We call them cool. Those hearts that have no scars to show. The ones that never do let go. And risk the tables being turned. We call them fools who have to dance within the flame. Who chance the sorrow and the shame. That always comes with getting burned. But you’ve got to be tough when consumed by desire. Cause it’s not enough to stand outside the fire.
I used to listen to this song, “Standing Outside the Fire,” over and over to get my mind in the right place before a big tryout or soccer game. My Oklahoma roots may bias me a bit, but I think Garth Brooks is one of the most amazing songwriters ever. Yes, he’s had his fair share of cheesy honky-tonk music, but amidst that he had plenty of gems. His are some of the most inspiring lyrics I’ve ever laid ears on. This particular song acted as my cue to run all over the place and play with, as my coach put it, a sort of reckless abandonment. The lyrics fit so well.
Now hearing that song again, it’s taken on a slightly different meaning for my life. Probably, I’m hearing the obvious message Garth meant to relay all along- that to really live you can’t live in fear of what may happen.
We call them strong. Those who can face this world alone. Who seem to get by on their own. Those who will never take the fall. We call them weak. Who are unable to resist. The slightest chance love might exist. And for that forsake it all. They’re so hell-bent on giving. Walking a wire. Convinced it’s not living if you stand outside the fire.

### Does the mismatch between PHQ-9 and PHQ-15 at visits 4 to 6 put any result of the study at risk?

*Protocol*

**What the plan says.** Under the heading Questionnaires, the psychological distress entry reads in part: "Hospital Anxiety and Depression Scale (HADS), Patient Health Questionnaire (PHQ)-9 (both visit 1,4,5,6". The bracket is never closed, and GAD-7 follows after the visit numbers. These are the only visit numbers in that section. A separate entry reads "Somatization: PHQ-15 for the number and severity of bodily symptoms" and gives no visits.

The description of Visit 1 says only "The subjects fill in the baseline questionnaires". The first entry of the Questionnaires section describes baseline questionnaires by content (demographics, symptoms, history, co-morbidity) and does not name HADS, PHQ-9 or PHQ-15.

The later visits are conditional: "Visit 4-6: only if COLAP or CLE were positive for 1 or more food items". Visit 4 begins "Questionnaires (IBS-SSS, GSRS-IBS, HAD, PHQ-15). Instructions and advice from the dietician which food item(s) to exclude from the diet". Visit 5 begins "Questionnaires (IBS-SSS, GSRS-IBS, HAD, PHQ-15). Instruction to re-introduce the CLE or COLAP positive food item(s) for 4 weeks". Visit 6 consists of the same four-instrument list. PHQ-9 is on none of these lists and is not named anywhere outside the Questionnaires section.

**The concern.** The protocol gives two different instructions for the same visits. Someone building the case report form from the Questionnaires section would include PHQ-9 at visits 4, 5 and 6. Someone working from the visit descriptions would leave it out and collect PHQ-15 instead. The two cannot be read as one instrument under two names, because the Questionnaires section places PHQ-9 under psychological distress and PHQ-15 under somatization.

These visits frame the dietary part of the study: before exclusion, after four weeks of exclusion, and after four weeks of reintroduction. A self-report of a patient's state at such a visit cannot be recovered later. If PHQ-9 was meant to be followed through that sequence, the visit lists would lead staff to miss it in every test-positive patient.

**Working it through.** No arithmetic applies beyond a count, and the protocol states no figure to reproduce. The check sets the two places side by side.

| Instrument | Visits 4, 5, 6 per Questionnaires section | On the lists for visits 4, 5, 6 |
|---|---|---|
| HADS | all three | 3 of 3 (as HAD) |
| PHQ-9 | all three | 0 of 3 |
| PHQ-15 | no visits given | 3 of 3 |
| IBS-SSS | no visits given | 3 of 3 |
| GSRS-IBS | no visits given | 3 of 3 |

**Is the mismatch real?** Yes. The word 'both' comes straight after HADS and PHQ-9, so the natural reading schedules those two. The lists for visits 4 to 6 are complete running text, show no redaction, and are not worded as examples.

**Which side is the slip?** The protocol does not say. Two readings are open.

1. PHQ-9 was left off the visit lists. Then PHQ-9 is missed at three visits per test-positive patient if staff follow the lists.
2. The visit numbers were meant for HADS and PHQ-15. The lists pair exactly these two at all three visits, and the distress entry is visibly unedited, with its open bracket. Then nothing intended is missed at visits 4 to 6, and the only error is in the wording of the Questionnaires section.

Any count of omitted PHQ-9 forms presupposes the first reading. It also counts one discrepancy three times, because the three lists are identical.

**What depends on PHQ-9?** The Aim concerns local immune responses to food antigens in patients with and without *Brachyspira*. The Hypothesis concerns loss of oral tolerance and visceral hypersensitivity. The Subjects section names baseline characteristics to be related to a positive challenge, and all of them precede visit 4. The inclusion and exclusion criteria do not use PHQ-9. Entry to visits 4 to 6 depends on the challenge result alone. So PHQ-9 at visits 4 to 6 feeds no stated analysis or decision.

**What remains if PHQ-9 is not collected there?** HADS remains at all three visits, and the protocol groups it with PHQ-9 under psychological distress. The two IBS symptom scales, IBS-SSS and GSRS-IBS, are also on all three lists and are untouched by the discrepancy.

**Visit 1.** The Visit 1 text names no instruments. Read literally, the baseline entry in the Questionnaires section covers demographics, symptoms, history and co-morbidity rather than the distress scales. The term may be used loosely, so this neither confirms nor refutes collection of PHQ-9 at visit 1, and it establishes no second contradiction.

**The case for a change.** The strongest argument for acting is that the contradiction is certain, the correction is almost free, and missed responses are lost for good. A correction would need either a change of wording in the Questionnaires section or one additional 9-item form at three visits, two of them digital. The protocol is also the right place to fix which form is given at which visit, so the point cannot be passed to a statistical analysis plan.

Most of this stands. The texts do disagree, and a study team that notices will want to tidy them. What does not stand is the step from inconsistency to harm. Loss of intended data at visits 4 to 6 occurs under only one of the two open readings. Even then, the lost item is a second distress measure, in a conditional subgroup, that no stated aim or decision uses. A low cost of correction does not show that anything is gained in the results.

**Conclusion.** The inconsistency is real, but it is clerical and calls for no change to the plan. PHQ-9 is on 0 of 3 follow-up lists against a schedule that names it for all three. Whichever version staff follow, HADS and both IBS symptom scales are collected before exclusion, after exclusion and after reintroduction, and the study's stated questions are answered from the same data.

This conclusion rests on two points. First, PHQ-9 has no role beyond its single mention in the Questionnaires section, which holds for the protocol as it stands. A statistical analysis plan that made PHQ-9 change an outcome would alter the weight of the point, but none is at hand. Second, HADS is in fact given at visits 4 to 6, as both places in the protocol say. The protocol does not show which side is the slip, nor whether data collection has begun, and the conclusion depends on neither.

At times, I worry about how I come across. I want to be the cool, together, fun, outstanding one. For some reason, I really want to come across well. Sometimes this is a great aspiration because it galvanizes me into action. I go out and accomplish things that I wouldn’t if I didn’t feel the need to hold myself together. However, other times, worrying about doing everything right and keeping myself out of dangerous emotional situations can keep me from the best parts of life- the exciting ones.
Life is not tried it is merely survived if you’re standing outside the fire.
In sports, an easy remedy to this mindset is to put yourself in situations where you will fail. Dribble through the cones as fast as you can to the point that you can lose control. Take as many shots as quickly as possible in 30 seconds. Go up against a player who’s a little bit bigger or more skillful than you are. Take yourself out of your comfort zone until it feels ordinary. Failure is just another day-to-day part of triumph.
My solution today is similar. I’m going to do as many scary things that I’m not good at (yet) as possible. I’m going to do at least two a week. I’ll enter a contest, run a race, say something I was holding back, and… I don’t know, volunteer for a lion refuge? I’m sure I’ll find plenty of things once I get going. I’ll try my best at everything I’m not sure I can handle, and I’ll fail a lot. Maybe I’ll even get a broken heart. I’ll practice letting go of my fears, and instead live with a little more reckless abandonment.
There’s this love that is burning. Deep in my soul. Constantly yearning to get out of control. Wanting to fly. Higher and Higher. I can’t abide. Standing outside the fire.